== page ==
itself is now threatening the first art that technology ever
created.

The most striking moment in this picture is at the end. A year has
elapsed. In an interview the smiling Taransky is seated on a sofa
with his arm around Simone, who is holding a baby. Then we
see--unavoidable word--the reality. He is seated on the sofa alone,
his arm around empty space. Simone and the baby were later added by
computer. The contrast between those two shots is essentially the
whole film.

In Pacino's last picture, Insomnia, he co-starred with Robin
Williams. Not to be outdone in productivity, Williams, too, appears
in a new picture, One Hour Photo (Fox Searchlight), written and
directed by Mark Romanek. Both the Williams performance in Insomnia
and this new one can best be appreciated--a unique criterion,
surely--by those who have seen the actor in his talk-show
appearances.

Williams has created a double public being. On those talk shows he
is manic-- as he is expected to be, is brought there to be. He
never sits fixedly in the guest's chair; he zooms around the stage,
talks to whom he pleases as he pleases, keeps cascading verbal
imitations and gags with miming to match, and in general behaves
like a nutty genie just released from a bottle. In some of his
films, that ecstatic yet cultivated irrepressibility sweeps
in--still, he often plays serious characters. (Oliver Sacks, for
heaven's sake!) In such a role his gravity is meant to be seen
against the background of his mania.

In One Hour Photo he is Sy, a mild, utterly conventional,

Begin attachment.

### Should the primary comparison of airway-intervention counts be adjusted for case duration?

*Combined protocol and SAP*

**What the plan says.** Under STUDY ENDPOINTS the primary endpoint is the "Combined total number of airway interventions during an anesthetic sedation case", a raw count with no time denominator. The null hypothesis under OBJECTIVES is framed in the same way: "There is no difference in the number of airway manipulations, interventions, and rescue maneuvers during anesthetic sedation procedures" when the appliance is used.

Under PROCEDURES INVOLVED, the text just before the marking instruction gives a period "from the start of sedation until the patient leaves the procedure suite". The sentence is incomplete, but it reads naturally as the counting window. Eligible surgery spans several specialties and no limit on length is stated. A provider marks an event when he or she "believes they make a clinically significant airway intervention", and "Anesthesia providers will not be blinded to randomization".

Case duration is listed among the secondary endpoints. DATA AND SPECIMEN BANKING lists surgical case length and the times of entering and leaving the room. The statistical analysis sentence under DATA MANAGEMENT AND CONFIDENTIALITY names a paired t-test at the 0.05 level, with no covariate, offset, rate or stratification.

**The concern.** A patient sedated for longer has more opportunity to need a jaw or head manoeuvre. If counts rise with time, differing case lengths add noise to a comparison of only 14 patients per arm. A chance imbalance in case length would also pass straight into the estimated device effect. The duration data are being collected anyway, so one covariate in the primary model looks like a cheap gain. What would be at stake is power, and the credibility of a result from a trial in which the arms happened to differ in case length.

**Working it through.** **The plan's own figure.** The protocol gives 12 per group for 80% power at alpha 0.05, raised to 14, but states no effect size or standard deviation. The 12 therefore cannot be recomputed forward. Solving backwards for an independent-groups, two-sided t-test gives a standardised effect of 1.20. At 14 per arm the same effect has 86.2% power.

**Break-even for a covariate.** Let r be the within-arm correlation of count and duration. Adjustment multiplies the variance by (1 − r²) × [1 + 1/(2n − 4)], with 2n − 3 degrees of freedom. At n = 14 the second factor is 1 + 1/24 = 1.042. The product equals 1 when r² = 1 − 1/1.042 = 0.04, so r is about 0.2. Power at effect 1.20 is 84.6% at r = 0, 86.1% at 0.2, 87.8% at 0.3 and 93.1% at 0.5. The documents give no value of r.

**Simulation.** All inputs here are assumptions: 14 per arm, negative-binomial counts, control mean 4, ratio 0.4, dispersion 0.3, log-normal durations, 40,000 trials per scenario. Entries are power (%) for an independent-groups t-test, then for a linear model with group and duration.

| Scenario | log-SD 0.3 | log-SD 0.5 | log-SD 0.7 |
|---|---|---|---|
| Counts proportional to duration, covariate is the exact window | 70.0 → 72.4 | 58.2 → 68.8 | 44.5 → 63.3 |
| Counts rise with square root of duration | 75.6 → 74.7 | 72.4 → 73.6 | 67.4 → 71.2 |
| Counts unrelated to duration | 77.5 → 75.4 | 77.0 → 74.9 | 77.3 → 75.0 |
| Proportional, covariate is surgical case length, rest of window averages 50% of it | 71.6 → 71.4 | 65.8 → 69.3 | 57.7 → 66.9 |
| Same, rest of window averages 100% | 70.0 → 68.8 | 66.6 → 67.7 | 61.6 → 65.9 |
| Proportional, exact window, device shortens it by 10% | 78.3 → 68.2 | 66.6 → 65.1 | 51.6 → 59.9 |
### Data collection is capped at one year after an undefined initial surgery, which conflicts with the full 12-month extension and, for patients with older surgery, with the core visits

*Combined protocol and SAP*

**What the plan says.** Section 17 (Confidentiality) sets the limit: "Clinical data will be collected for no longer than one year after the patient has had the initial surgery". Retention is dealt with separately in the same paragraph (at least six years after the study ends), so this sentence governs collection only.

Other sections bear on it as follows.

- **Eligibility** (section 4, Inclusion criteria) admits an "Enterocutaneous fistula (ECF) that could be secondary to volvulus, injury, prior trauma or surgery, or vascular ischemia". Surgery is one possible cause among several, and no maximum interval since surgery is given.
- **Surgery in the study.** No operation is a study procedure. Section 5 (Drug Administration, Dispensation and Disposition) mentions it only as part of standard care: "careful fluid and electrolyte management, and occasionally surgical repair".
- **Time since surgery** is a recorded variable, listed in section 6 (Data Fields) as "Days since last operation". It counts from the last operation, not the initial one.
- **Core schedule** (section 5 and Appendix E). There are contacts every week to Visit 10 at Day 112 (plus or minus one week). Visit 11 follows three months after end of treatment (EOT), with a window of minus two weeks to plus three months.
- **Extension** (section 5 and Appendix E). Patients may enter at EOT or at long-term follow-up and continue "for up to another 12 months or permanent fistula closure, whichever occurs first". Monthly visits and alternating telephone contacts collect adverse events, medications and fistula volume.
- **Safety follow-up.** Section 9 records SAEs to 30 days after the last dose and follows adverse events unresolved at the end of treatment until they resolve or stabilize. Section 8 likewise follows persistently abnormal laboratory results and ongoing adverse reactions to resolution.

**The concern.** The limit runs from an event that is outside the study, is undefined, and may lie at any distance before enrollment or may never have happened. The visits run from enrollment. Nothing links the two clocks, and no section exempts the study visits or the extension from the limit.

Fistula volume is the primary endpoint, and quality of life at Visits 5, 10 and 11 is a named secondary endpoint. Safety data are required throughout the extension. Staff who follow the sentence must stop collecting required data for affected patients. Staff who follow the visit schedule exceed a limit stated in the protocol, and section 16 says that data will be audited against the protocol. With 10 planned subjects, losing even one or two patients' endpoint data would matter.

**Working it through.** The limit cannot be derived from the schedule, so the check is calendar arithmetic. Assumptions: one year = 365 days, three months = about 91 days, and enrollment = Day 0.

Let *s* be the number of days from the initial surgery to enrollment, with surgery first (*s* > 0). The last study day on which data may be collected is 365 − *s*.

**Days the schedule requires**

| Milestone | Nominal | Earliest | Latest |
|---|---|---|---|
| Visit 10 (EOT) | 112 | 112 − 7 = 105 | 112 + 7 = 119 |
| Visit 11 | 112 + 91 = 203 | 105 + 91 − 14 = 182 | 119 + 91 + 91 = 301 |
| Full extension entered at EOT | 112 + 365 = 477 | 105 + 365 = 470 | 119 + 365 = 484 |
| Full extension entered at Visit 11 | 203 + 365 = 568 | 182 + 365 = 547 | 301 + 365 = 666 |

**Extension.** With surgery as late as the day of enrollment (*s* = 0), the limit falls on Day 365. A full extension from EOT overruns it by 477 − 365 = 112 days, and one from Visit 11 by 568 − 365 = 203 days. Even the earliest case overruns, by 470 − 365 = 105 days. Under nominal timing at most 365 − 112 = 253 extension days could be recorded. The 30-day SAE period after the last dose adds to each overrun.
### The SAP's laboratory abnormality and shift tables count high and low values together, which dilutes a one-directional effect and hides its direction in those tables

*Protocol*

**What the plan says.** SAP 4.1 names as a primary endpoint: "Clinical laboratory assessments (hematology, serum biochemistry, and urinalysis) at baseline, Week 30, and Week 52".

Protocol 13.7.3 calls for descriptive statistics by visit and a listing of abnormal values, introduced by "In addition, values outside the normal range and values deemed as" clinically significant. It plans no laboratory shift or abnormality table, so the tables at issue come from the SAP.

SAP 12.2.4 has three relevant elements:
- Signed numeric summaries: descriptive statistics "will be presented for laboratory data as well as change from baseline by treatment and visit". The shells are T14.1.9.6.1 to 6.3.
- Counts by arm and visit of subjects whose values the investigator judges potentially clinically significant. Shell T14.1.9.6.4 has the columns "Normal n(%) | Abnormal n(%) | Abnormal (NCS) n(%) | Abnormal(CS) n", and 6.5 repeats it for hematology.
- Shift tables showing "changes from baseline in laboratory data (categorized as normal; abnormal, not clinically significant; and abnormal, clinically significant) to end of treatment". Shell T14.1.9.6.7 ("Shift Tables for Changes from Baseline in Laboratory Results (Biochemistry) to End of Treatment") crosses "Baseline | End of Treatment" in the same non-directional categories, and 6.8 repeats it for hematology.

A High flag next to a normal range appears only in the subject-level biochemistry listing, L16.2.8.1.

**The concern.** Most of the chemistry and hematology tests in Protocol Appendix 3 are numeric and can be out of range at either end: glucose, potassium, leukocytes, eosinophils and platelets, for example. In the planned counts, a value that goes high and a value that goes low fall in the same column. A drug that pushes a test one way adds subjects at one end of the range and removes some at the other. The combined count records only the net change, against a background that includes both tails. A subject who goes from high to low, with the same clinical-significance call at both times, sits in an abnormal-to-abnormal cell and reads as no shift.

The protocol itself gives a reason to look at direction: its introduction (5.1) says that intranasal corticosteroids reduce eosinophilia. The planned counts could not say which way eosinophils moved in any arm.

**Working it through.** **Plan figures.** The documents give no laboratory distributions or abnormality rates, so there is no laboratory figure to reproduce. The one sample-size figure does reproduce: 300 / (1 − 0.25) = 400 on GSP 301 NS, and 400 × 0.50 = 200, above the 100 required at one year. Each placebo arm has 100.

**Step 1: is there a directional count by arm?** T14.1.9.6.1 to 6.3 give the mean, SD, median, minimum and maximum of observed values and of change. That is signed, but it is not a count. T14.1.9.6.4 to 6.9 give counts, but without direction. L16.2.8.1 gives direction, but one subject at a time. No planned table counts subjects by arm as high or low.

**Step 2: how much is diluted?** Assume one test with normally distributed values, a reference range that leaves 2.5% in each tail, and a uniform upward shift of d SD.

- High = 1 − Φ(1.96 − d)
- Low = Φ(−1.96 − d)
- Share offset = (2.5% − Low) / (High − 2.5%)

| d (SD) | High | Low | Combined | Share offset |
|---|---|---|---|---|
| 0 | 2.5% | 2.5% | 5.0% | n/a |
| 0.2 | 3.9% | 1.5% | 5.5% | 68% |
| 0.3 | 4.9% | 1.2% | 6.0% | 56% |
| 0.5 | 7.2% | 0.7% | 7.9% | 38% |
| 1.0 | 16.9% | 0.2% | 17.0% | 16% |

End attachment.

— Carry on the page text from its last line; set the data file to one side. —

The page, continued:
middle-aged manager of the film-developing station in a branch of a
huge supermarket chain. His life is as drab as is humanly possible:
job, smiles, dependable service, dull meals, and (lone) bed. Our
first reaction is, as it is meant to be, to mark the difference
between this man and the "real" Williams, the zany one who has been
suppressed to permit Sy to exist. But there is a secret in Sy: he
has a fantasy life. One of his customers is a young wife, usually
accompanied by her small son. Secretly, in a non-sexual, utterly
familial way, Sy feels close to her. He handles all the family
snapshots that she brings in, which she does fairly frequently, and
for Sy those snapshots become a link of intimacy with the young
woman and her family. They lull him into the fantasy of being a
member of the group.

The very last moment of the film is a fantasy snapshot of the whole
family with Sy as one of them. But en route to that last shot, Sy
encounters various problems brought on by his desire to join the
family. This plotting takes Sy into situations that are
inconsistent with the man who has been so carefully modeled for us,
even if they are meant as inevitable extremities in his life.

Much of the time One Hour Photo reminded me of the German
Expressionist drama that flowered in the early 1920s. For example,
Georg Kaiser's From Morn to Midnight is about a bank clerk whose
temperament is much like Sy's and whose hunger for some flavor in
his life leads to catastrophe. But there is an important difference
between Kaiser's play and Romanek's screenplay. Kaiser was using a
form and a timbre to attack a society that fostered sterility.
Romanek's Sy is not unhappy with his life: he apparently would be
willing to continue permanently with his dailiness and his
fantasy--if the plot had not interrupted it. In One Hour Photo the
plot reduces the film to a performance and a problem--Williams's
good work and the author's quandary about what to do with it.

Still, Romanek directed his picture with as consistent a vacant,
echoing tone as his screenplay permitted. And Williams succeeds in
his personal intent: he posits the nerd against the crazy comic who
is waiting just off-camera.

By Stanley Kauffmann